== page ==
Beyond making a computer "future proof" you should also consider making sure it makes it into the future. Here's my advice:
Purchasing a Mac with a credit card can increase the warranty by a year (up to 4 with AppleCare) as many credit cards add purchase protection services. Be sure to look into the terms of a credit card to see what it offers. I believe all AmEx credit cards offer this, and I've been told many Visa and MC credit cards have this as well. (Protip: pay off the purchase within the first month to avoid debt )
Homeowners/renters insurance can cover accidental damage to your property. Look in your policy to see if you are covered and up to what amount. If you do not have coverage, consider adding it to your plan, or purchase a Square Trade accidental damage protection warranty. (If you live with your parents still, you're covered by their homeowner's/renter's insurance)
Additional RAM will usually be more beneficial in the long run than additional CPU power. As time has gone on, OSes have required more memory to operate, but not CPU power. However, if you can afford to add both, there's no reason not to splurge. (Don't bother with the 2.6->2.7 upgrade though, there's supposedly not a noticeable difference)
While I wouldn't personally choose the rMBP, I agree with others in this thread in that RAM > CPU. That being said, I'm the type that would get both...
If you have the money, get both, otherwise, just the RAM.
For future reference, remember that when comparing RAM to CPU, the CPU will ALWAYS be faster than the RAM in clock cycles, so getting faster RAM is more important. Speed > Size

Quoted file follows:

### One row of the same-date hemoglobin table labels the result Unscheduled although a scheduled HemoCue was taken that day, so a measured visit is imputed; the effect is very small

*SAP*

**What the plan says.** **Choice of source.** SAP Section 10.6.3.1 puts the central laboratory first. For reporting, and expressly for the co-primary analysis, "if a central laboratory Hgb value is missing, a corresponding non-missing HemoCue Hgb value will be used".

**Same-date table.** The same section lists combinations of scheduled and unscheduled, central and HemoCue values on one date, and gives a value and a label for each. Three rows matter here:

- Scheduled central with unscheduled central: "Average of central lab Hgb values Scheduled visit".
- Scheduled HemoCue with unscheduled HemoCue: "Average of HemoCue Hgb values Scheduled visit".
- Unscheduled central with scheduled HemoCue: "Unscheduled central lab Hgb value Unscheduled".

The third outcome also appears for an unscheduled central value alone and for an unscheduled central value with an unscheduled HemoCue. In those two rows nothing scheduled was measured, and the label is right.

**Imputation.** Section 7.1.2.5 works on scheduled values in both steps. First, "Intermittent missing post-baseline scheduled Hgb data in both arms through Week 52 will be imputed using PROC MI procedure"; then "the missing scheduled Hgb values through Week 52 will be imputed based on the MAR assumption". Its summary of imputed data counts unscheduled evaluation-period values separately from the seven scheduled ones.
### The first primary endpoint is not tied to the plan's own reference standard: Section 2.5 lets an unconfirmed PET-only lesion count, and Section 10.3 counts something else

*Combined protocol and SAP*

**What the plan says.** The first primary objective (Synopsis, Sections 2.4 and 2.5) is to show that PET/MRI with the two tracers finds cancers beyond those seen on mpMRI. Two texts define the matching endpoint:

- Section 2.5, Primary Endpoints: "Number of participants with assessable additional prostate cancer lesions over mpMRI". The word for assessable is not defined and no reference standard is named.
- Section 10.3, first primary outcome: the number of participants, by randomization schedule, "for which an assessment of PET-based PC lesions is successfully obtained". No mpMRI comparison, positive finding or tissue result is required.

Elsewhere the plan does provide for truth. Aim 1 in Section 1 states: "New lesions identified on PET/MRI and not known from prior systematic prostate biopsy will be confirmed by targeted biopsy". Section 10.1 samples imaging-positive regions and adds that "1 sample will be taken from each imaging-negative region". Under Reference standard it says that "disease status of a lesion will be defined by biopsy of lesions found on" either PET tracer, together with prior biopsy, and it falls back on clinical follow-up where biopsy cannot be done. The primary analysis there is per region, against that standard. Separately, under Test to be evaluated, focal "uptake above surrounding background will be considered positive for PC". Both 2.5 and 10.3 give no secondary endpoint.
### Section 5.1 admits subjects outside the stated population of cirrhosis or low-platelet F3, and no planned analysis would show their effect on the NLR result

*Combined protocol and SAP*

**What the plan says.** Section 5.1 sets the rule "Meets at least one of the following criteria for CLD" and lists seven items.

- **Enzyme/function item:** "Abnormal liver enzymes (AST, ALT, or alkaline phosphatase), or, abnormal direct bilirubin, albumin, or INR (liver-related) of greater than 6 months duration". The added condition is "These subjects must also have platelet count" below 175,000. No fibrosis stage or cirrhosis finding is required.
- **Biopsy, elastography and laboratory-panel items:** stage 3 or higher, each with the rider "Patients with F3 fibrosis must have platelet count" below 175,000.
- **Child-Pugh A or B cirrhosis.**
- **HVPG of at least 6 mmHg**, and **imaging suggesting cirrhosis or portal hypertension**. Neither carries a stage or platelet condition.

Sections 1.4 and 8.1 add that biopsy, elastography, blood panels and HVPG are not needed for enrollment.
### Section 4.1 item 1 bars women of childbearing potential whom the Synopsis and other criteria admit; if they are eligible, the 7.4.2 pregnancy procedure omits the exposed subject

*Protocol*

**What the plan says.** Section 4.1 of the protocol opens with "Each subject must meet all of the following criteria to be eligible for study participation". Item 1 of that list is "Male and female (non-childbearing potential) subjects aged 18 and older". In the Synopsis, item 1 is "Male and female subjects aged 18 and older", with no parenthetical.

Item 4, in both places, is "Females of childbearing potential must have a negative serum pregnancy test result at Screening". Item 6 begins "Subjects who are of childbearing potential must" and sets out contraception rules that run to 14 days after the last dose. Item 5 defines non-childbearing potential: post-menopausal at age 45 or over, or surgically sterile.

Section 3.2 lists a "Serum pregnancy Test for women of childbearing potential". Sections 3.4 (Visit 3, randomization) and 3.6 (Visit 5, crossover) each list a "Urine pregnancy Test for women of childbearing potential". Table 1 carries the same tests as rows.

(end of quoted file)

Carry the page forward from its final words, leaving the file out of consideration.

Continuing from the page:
There's no such thing as "future proof" in laptops. It's honestly an antiquated way of thinking that needs to go.
If you're asking what upgrades will be most beneficial to your experience (that may be standard in the future), then RAM should be before CPU, though if you're an average user you might as well take that extra $300 and buy yourself a nice tablet.
I'll be getting the RAM and CPU upgrades, but that's because I'll actually benefit from them for virtualization.
Think about what you're planning on using this laptop for in the next four years. If its simply surfing the web and word processing, CPU and RAM upgrades are a waste of hard-earned cash.
To get the most life out of your rMBP at the lowest price, go with the stock 2.3 GHz and max out the RAM to 16 GB. Keep the 256 GB SSD, which you will use only for your OS and applications, and buy yourself a fast external hard drive or RAID array for your work files, documents, etc.
If you only get 8 GB RAM and hit your memory ceiling, the OS will start paging out to your SSD drive. While an SSD is faster than a hard disk, it is still only a fraction of the speed of RAM. The difference between the 2.3 and 2.6 is approximately 10%, but if you run low on RAM the performance hit will be far worse than 10%. Most often the performance bottleneck in modern computers isn't the CPU - it's the disk drives and RAM.
Okay, what's the difference between using a base model 2.4 ghz c2d MacBook Pro from early 2008 (non unibody) or the 2.5 ghz upgraded model today?
Not freaking much, especially with the standard 2 gig ram configurations for each machine. Upping the ram to 4 gigs or the maximum 6 gigs would make it more usable for browsing and basic computer usage, and the same goes for a larger and faster hard drive. Professionals using demanding cpu and gpu intensive apps would find the setup somewhere between barely tolerable and unusable.
It would therefore stand to reason that cramming the non-upgradeable ram would be the most important factor in obtaining maximum usability for basic tasks, and cpu speed in the same model family would be the least important. The SSD in today's models MAY be able to be upgraded to larger capacities by 3rd parties like OWC, but I doubt if there will be any noticeable speed difference. And since all 2012's share the same GPU, that's probably not much of a consideration, either.